Between mouthfuls of food, and ‘thank-yous’ to the volunteer staff, he said: ‘I only had enough money for the bus fare to get to my aunt’s.’ Stuart’s foodbank voucher meant he will go home with enough crisis food to last three days.

Two young men came in from a hostel. One of them, admitting he had done ‘silly things’ for money, raised his tracksuit trouser leg to reveal an electronic tag. ‘I’ve worked in the past; I’m not a bum,’ he said. ‘I got laid off about eight months ago…I haven’t got any GCSEs.

‘I’m only fit for factory work. Years ago, you could just walk into factory work, but now there’s that many people applying for jobs it’s harder.’ He admitted to feeling ‘degraded’ about coming in – ‘I don’t even like signing on,’ he added.

‘We had a lorry driver the other day, who had worked 30 or 40 years,’ said James Sloans. ‘He was a typical guy, trying to put a brave face on it. It was a massive issue for him to come into a foodbank and ask for help. He was quite embarrassed.’

He remembered one woman, a full-time employee of a housing agency, ‘crying her eyes out’ when she came in with a voucher.

Volunteer Kathleen Quayle added: ‘You can be jogging along; then you lose your job and your whole world is turned upside down.’

The volunteers foresee big problems from April, when Community Care Grants are replaced by a new system administered by local councils. The worry is that councils are in such dire straits – Liverpool budgeted to save £91 million ($148 million) last year – that they will try to spend as little as possible on the new system.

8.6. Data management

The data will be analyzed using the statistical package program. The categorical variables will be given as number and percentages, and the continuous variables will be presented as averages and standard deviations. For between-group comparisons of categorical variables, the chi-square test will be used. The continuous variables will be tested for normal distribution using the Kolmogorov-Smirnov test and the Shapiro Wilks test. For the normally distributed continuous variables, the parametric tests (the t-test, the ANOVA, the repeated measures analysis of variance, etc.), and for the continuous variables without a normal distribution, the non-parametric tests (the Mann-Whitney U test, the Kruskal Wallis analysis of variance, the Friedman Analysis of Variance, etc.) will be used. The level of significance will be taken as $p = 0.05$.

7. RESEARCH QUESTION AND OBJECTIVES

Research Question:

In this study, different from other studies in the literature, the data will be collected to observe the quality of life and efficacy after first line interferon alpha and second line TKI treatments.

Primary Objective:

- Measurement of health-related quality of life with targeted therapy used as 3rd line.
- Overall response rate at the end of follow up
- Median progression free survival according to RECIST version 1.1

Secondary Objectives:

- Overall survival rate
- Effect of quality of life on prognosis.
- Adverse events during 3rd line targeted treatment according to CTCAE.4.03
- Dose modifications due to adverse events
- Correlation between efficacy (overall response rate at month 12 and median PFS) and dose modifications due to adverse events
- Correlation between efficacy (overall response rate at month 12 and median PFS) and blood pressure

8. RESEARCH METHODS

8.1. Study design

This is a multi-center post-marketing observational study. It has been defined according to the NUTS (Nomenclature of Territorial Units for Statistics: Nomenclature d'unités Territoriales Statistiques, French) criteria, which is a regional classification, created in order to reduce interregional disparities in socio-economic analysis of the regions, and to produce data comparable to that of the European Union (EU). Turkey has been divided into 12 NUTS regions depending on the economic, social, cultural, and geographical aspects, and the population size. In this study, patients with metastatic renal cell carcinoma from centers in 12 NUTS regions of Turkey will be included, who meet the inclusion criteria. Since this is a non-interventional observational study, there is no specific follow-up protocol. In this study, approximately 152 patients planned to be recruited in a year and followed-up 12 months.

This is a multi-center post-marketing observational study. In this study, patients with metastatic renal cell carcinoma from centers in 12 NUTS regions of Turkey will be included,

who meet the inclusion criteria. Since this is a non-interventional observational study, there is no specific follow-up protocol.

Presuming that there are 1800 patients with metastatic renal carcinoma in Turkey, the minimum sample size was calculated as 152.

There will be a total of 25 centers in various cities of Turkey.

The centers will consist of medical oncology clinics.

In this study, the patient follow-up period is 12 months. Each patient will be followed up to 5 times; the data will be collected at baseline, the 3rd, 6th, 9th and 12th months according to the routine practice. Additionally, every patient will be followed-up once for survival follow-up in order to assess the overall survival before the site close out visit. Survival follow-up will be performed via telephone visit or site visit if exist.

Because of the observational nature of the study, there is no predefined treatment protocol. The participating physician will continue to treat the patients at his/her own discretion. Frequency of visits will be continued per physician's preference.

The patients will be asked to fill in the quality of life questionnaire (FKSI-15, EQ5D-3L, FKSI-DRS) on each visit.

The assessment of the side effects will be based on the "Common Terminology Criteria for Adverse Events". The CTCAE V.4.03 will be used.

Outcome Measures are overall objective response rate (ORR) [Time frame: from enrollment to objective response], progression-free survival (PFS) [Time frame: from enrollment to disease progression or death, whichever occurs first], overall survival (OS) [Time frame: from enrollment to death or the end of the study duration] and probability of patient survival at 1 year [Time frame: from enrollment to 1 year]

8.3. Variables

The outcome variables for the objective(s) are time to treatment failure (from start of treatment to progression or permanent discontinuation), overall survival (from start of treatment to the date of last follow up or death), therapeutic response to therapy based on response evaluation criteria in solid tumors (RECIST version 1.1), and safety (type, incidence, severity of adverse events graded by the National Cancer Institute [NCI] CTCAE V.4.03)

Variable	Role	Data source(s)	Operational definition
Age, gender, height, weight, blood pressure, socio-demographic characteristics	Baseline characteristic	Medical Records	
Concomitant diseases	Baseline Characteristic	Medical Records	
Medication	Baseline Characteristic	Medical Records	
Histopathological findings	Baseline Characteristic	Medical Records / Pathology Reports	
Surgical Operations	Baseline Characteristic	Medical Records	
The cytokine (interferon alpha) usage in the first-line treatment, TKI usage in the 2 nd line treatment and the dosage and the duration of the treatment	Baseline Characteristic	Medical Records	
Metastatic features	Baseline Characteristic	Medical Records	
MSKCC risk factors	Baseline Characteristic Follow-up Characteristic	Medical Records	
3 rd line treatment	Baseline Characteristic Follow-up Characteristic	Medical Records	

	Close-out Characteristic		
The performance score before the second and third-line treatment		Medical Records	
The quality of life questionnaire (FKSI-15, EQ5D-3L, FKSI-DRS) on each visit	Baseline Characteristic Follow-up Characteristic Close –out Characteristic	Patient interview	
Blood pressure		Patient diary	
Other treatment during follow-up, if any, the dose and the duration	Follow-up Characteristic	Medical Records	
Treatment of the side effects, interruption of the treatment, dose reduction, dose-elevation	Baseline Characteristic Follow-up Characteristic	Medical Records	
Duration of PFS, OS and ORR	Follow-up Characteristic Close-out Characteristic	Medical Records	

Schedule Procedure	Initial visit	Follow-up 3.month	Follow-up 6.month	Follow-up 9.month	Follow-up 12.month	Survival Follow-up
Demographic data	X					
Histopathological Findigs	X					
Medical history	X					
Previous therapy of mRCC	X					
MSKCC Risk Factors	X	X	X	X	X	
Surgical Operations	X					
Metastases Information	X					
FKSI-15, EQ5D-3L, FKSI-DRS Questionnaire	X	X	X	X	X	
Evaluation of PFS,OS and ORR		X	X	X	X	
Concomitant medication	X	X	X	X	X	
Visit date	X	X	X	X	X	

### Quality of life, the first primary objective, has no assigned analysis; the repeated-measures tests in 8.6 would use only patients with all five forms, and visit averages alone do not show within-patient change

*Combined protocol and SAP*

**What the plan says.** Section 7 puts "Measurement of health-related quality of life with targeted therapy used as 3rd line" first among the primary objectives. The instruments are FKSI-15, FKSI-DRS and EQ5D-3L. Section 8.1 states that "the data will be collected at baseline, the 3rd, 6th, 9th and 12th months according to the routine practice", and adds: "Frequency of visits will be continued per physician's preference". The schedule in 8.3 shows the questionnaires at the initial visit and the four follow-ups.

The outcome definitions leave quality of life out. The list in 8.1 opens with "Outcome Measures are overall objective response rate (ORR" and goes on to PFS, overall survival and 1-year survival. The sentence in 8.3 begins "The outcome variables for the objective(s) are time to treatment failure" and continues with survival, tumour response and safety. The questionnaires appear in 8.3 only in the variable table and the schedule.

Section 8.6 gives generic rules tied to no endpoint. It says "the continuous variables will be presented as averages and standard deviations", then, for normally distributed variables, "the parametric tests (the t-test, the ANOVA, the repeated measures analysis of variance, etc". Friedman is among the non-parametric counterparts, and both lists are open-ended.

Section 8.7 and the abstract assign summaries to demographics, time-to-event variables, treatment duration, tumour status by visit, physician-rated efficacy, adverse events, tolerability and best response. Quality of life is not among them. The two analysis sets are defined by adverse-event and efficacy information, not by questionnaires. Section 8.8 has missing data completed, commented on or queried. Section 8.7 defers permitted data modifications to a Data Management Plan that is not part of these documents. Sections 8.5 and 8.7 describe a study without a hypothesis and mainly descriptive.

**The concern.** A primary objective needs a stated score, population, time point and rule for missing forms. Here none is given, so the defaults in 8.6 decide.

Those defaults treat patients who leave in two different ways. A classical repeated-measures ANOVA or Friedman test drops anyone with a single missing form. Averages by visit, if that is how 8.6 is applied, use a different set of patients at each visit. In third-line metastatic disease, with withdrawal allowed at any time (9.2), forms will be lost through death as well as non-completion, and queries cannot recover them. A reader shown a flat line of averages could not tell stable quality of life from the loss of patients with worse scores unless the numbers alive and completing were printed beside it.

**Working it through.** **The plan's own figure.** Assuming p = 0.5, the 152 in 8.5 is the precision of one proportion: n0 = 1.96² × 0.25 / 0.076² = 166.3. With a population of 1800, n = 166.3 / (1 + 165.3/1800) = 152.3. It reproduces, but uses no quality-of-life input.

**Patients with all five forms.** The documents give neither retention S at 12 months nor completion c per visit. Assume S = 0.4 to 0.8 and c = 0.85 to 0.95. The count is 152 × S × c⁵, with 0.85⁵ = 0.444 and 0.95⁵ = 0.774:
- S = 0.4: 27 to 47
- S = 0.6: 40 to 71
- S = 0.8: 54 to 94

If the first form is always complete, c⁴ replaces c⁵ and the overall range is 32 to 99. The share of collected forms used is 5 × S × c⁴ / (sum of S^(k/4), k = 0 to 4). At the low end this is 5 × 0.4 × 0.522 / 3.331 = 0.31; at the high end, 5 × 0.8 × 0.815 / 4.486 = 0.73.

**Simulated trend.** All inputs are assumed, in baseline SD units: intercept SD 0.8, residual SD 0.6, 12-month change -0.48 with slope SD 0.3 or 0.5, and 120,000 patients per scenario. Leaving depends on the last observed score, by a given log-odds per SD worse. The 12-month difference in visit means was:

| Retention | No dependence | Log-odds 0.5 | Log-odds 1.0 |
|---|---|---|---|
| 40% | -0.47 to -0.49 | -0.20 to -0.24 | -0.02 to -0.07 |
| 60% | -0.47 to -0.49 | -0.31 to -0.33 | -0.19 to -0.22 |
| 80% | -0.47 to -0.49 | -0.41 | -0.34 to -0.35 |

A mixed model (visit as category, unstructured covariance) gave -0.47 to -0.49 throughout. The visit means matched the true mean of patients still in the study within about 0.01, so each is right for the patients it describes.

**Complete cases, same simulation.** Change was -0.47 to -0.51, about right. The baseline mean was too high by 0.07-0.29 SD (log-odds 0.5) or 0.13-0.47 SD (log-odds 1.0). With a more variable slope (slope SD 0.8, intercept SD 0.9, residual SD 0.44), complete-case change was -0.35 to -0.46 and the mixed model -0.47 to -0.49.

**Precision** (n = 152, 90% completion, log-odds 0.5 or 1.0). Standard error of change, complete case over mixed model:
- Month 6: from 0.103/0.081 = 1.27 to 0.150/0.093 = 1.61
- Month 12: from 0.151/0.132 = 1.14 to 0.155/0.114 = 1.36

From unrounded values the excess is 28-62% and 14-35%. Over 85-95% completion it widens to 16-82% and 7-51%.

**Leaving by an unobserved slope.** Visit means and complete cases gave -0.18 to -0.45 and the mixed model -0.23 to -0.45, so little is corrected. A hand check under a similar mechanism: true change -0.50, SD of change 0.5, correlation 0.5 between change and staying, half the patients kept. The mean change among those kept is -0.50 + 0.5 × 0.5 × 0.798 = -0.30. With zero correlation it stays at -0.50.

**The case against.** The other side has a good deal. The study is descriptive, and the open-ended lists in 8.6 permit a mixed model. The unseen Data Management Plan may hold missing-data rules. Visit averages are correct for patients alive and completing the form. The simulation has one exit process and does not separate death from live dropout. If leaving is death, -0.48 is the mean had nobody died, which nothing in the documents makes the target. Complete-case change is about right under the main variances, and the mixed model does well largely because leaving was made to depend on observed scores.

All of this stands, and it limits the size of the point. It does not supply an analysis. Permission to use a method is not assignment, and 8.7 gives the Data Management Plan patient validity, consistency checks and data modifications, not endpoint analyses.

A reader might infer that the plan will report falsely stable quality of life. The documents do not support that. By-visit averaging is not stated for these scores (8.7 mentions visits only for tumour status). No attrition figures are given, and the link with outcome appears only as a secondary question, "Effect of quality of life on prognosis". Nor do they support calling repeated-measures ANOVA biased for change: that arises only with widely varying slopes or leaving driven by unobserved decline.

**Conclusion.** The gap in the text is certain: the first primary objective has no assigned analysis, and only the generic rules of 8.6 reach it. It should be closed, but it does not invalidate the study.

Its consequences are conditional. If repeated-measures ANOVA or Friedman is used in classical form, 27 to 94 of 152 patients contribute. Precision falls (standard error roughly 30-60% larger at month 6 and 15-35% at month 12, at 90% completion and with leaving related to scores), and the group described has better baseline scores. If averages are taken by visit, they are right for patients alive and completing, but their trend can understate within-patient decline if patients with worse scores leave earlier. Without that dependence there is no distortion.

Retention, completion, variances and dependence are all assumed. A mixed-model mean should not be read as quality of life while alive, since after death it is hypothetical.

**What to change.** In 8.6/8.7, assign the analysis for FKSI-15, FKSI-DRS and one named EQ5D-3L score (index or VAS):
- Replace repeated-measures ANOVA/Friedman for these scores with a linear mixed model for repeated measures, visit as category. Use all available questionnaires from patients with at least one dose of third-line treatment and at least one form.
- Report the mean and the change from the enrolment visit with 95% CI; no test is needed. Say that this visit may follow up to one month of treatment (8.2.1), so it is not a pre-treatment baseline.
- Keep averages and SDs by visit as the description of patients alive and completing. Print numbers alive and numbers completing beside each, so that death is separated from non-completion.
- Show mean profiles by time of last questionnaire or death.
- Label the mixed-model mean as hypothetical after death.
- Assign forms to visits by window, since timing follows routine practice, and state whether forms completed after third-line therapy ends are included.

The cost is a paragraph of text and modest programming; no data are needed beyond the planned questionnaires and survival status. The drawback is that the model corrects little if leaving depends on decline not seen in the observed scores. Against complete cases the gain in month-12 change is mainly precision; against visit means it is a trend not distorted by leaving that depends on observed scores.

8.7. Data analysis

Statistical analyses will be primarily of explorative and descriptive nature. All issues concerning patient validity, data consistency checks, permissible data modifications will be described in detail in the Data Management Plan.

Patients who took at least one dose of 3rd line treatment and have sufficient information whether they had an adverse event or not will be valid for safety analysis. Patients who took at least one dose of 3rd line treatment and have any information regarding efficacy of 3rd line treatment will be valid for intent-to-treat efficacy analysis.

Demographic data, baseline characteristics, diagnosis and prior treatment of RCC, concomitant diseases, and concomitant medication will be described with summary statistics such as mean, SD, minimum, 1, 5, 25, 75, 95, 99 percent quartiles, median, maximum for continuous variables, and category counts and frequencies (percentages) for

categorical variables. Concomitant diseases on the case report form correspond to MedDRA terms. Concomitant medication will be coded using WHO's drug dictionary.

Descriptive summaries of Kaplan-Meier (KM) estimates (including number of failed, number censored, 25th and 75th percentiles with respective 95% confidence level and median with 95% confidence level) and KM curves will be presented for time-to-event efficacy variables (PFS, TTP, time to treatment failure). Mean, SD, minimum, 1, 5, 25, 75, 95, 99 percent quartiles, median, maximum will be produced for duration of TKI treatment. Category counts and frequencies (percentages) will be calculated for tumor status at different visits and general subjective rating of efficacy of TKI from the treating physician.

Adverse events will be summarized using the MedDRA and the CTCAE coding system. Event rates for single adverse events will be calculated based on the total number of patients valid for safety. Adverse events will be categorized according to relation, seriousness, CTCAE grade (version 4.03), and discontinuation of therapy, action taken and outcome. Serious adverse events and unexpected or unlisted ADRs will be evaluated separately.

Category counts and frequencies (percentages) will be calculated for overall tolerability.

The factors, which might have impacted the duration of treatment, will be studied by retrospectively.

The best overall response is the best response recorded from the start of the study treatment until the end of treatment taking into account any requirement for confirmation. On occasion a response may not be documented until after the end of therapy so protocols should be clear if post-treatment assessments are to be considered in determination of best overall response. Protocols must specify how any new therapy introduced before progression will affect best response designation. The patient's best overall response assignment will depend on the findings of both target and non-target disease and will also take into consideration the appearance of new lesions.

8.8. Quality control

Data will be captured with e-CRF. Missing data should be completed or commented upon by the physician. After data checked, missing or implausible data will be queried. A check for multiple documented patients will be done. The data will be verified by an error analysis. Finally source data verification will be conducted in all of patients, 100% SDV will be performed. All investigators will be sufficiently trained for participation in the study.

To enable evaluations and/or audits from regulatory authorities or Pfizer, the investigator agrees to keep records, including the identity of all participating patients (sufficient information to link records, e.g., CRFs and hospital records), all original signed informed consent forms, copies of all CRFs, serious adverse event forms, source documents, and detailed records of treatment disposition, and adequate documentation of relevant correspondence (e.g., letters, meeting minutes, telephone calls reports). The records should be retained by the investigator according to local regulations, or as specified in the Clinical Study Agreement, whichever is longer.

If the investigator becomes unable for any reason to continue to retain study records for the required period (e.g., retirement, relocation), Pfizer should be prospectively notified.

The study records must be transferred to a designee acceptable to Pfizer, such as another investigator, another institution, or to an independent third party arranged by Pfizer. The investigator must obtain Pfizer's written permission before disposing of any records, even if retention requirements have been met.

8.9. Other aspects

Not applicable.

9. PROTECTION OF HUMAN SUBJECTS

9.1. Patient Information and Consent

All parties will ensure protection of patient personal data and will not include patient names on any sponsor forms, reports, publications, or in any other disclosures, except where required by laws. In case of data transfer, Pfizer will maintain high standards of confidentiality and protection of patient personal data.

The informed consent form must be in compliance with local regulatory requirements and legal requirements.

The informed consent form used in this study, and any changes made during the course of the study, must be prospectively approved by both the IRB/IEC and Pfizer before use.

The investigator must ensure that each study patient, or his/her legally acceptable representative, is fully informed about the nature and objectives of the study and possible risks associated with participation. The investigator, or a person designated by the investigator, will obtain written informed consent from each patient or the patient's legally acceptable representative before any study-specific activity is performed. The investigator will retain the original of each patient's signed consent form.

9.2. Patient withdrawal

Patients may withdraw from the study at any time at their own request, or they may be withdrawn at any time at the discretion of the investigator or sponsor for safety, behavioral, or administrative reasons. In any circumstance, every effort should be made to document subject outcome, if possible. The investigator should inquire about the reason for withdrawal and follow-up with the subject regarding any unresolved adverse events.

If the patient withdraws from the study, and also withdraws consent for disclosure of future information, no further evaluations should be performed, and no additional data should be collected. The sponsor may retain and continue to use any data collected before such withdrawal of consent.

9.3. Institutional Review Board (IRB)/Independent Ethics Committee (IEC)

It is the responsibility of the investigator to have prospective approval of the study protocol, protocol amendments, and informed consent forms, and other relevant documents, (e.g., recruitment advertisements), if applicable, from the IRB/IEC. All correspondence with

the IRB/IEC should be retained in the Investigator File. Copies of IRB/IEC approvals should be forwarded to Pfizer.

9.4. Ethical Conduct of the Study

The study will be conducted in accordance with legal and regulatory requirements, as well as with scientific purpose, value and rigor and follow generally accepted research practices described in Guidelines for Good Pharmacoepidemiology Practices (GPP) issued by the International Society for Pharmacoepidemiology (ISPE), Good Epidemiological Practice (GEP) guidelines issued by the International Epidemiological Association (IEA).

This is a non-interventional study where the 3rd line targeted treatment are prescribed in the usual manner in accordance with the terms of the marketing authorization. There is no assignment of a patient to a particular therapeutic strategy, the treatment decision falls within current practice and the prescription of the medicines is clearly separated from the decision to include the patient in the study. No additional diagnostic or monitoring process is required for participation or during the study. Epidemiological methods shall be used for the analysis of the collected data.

The Liverpool Central Foodbank has stockpiled about 10 tonnes of food, mostly stored at its warehouse in nearby Speke, as it expects the food crisis to worsen. In December, Mayor Joe Anderson pledged £50,000 ($81,000) towards the city’s foodbanks and warned Liverpool has been hit by a ‘triple whammy’ of the recession, public spending cuts, and changes to the benefits system.

Andrew, who was going hungry for days on end last year, is working again, and in his free time he is volunteering at the Foodbank. And the food he boxes up is donated by people from the same deprived community that is being hit hardest by the cuts.

This final safety net is being provided by those most in need.

For information on how to donate to the project, visit the Liverpool Central Foodbank website.